Independent filmmaker Stallone Vaiaoga-Ioasa talks to Adrian Stevanon about his surprise hit movie Three Wise Cousins, which he wrote, directed and funded himself.
First, Stallone, let’s talk about your name. You’re credited in the film as just “SQS”. What does that stand for? And who’s the Rocky fan in your family?
SQS stands for Stallone Quaver Sini, my first three initials. Stallone after Sylvester Stallone because Dad was a huge Rocky fan. Quaver is like the fourth note of music. Dad was a muso, and I’m my dad’s fourth child (I have three older half-brothers). And Sini is my grandpa’s name on my mother’s side.
I went with initials in the credits because seeing “Stallone” up on the screen felt strange. That name is just too iconic in cinema.
So, did you ever imagine, when you started this project, that it would have gotten as big as it has? I mean, you’ve grossed about $1.5 million across New Zealand and Australia, which is pretty amazing given you had zero marketing budget and you’ve paid for all of it yourself.
I never imagined that amount. I thought, maybe we’d be in a cinema here and there, in Auckland, Wellington and Christchurch. And maybe we’d have to hire out cinemas and sell tickets ourselves just to show it to people.
Independent films in New Zealand don’t usually do very well. We were told we might make $100,000 at the most.
So, it was more a case of testing the waters, because I knew it was uncharted territory. Yes, we had Sione’s Wedding and The Orator. But those films were fully funded, and had marketing teams behind them. We only had that one trailer that we put out on Facebook.
But I knew we’d made something entertaining that people would enjoy. And we were quietly confident that our people would show up. We’d even done the numbers. Like, if there are x number of Pacific Island people in an urban area, and only Pacific Island people came to watch it, you could still do pretty well. Not amazing. Not like a blockbuster film. But enough to be significant. It was just a matter of getting in.
I also wanted to test whether we — my team and I — could actually make a feature film, and whether it was something I really wanted to do. A lot of people want to be filmmakers, but you don’t really know until you have a proper go at it.
Tell us a bit more about your background. And your mum and dad.
Well, my mum and dad came to New Zealand in the 1970s. Dad (Iva Ioasa) passed away in 2006. Mum (Vaeani Vaiaoga) works as a school administrator. She’s remarried. My stepdad, Gaepu Salele, is a house painter by trade.
I was born in Auckland, but we went back to Samoa in 1987, when I was about three, and lived on a plantation in Lotofoga. We were in New Zealand for my mum to give birth to my sister, in 1990, when Cyclone Ofa decided to flatten everything we owned. So we ended up staying. There was nothing to go back to.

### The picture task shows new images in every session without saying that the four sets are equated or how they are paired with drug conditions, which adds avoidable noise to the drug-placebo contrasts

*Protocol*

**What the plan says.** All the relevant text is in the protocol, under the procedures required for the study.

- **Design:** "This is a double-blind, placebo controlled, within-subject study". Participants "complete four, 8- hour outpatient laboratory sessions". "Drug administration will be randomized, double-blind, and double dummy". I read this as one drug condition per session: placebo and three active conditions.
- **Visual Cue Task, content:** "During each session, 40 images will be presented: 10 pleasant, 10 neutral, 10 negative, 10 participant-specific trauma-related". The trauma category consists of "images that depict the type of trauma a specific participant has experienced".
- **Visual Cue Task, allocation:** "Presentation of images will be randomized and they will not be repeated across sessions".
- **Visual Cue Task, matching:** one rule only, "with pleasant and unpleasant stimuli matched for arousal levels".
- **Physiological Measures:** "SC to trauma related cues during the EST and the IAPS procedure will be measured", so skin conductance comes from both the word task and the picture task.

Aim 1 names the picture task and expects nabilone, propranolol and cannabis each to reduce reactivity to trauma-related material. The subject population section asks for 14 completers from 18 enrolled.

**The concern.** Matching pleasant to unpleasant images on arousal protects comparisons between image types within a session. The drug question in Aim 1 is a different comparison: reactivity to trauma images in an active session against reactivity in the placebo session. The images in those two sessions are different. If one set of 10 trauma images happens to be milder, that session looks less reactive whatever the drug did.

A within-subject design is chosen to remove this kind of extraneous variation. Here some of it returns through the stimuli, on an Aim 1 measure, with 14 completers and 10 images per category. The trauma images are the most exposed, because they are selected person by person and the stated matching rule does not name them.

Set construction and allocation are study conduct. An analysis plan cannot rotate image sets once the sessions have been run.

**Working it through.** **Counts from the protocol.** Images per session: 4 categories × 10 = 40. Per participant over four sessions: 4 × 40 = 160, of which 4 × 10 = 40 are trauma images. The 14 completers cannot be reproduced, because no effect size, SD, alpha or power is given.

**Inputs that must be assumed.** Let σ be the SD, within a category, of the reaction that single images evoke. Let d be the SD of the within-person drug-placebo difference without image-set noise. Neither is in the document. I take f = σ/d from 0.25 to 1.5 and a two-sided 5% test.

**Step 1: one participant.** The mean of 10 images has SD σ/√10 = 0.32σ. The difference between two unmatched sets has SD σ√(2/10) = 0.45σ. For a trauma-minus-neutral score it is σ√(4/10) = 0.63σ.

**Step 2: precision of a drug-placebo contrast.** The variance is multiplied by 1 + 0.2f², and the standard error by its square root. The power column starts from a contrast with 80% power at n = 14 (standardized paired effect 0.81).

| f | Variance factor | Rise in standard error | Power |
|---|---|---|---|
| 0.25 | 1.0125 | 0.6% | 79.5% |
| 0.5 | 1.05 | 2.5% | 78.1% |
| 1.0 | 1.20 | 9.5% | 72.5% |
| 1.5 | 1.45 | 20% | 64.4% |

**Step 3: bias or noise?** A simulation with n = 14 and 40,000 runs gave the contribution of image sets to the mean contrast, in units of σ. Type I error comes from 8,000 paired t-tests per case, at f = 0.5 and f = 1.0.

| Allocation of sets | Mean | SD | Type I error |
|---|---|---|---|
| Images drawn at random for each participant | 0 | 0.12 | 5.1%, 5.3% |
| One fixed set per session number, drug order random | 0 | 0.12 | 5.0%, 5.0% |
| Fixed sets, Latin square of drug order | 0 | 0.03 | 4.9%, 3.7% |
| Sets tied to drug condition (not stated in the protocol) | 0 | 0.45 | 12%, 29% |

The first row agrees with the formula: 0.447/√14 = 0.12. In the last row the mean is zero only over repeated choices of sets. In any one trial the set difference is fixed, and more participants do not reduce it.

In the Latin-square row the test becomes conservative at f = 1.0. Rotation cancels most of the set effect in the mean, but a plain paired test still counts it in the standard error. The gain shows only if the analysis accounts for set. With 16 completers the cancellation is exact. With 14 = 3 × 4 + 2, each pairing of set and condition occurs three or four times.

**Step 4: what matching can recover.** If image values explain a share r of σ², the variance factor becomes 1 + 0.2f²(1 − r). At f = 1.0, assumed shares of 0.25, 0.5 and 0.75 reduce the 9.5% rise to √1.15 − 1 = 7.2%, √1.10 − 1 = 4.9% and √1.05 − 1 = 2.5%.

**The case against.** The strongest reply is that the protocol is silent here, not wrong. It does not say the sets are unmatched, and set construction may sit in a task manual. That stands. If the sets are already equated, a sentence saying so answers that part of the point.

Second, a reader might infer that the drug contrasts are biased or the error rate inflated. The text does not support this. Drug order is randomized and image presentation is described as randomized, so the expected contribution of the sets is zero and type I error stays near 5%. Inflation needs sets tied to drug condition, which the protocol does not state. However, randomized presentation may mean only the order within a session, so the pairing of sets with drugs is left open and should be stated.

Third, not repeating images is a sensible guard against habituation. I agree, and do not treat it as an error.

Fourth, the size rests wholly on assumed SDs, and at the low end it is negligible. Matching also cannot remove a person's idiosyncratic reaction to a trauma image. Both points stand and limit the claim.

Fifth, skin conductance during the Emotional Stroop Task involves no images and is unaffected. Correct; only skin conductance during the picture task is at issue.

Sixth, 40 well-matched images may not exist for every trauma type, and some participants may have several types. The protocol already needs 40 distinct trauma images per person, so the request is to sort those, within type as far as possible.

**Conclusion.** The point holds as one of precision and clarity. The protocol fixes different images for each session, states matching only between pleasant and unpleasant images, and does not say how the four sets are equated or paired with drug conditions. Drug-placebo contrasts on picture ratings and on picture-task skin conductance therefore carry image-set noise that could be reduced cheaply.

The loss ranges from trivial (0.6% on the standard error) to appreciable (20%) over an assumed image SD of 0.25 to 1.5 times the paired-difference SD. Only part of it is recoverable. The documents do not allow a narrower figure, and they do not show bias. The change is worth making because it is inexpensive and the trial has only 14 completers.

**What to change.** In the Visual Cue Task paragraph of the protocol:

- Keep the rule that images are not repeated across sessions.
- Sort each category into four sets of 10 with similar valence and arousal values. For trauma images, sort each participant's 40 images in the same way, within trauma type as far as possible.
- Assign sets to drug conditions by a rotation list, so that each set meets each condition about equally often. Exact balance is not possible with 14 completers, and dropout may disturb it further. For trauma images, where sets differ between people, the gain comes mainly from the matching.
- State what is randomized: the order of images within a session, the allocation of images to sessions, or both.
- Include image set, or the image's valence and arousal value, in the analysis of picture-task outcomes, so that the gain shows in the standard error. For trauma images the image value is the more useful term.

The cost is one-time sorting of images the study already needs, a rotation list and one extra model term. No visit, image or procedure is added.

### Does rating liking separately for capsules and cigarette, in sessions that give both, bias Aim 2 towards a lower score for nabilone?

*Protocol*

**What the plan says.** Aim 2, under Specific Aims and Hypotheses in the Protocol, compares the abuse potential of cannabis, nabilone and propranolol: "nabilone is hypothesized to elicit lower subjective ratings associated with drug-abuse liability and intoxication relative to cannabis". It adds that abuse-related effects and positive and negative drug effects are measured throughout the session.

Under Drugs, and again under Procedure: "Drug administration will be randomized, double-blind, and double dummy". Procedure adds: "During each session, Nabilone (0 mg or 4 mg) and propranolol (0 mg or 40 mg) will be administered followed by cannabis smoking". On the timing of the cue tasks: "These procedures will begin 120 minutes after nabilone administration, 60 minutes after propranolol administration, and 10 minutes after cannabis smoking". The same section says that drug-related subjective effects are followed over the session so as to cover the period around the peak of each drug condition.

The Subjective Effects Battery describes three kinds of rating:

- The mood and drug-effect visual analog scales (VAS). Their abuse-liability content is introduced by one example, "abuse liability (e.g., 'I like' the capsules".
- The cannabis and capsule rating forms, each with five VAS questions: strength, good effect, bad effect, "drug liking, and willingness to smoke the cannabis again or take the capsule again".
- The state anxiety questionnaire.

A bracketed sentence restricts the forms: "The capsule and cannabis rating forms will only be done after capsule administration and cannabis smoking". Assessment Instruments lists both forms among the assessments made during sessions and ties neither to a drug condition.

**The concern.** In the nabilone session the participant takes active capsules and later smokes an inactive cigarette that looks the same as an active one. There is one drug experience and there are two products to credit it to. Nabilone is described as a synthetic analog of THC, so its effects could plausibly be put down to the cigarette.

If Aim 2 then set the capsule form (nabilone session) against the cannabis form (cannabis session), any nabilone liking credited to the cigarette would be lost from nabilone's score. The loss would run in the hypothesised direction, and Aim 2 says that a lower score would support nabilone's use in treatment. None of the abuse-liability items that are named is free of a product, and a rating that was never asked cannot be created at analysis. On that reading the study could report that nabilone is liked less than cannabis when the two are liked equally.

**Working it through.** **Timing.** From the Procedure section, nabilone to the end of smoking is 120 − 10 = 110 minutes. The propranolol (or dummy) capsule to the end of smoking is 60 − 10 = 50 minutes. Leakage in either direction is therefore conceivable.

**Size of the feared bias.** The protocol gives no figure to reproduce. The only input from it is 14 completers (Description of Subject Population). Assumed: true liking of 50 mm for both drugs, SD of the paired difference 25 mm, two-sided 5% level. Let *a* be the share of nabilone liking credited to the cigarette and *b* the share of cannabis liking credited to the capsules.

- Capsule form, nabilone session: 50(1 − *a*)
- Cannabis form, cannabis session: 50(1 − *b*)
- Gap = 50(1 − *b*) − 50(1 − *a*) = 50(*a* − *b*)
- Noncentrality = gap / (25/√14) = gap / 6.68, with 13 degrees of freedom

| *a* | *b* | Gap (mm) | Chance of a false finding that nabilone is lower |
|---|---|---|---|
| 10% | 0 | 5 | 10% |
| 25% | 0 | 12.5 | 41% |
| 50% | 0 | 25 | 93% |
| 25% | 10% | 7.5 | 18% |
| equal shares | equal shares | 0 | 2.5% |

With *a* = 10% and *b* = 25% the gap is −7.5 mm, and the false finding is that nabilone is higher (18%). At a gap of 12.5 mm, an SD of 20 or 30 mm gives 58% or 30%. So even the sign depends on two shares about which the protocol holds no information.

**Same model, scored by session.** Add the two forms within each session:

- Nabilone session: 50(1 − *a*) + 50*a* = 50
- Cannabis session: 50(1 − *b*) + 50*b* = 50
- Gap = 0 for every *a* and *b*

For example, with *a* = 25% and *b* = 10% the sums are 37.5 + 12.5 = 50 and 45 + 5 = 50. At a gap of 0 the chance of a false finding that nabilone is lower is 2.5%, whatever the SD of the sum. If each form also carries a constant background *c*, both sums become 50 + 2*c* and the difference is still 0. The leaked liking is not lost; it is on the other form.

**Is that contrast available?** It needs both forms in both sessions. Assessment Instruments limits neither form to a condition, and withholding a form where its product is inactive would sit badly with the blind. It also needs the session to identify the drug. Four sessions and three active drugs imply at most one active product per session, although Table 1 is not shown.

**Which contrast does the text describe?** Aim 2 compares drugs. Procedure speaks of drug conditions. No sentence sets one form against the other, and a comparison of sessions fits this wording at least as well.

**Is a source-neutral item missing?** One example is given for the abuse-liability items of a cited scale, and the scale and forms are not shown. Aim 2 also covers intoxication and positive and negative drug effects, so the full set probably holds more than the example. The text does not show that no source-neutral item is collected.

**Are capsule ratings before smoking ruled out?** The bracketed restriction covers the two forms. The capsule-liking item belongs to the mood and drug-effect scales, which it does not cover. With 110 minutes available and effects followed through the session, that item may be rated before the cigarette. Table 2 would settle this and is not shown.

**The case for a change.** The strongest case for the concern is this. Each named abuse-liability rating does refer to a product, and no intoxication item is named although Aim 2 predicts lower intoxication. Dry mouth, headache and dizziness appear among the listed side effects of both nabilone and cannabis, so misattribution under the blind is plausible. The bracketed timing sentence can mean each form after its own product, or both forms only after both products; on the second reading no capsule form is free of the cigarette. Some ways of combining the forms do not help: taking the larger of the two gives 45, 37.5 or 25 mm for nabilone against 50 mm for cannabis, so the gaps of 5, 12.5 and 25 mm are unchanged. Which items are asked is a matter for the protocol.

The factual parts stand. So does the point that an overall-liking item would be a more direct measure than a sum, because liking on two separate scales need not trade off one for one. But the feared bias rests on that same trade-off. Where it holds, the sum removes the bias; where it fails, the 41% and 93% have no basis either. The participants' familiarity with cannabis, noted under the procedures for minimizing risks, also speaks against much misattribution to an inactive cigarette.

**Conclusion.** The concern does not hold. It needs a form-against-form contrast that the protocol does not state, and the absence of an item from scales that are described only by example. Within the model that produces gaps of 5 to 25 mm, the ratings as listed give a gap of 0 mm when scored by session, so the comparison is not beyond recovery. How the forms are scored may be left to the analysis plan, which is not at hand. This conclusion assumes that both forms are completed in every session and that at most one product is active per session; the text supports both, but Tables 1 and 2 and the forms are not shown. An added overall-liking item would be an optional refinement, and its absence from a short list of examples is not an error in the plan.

My sister, Dinah, is an engineer. She’s working in Canada.
I went to Auckland Grammar School, then University of Auckland to do a conjoint law and arts degree. My arts major was film, television and media studies.
You’ve wanted to be a filmmaker for a long time. What started you in that direction?
I have no idea. Up until my final year at secondary school, I was pretty set on being an agronomist (working with soil and plants), like my uncle who works through foreign-aid programmes helping developing nations. But somehow, by the end of my last year, I decided that I’d like to make films. No family background whatsoever in the area.
I can’t pick a point where this new dream came from, but I remember a lot of people saying to have a backup plan. Hence the decision to take on a law degree.
I guess not too many people study law knowing they really want to make a film.
I was being pragmatic. Pursuing film as a career was always going to be difficult, so law was a safety net. I got the law degree, and I think I would’ve been a good lawyer. But whether or not I would’ve enjoyed it is another thing. You can always make more money — you can’t make more time.
And I thought that, if I got a job, and a good job at that, then I could help pay for my own film. That was always the goal from the start.
It was good that I didn’t just sit back and wait for it to come to me. At university, there seemed to be more emphasis on having the skills to write funding applications. It just didn’t really sit comfortably with me back then. I’m like: Shouldn’t the emphasis be on being able to make a good film?
So you basically saved up all your money to make a film — and you pretty much stuck to that. You’ve lived, from what I’ve seen, a pretty crisp and clean life. You don’t really drink a lot. Was that the strategy?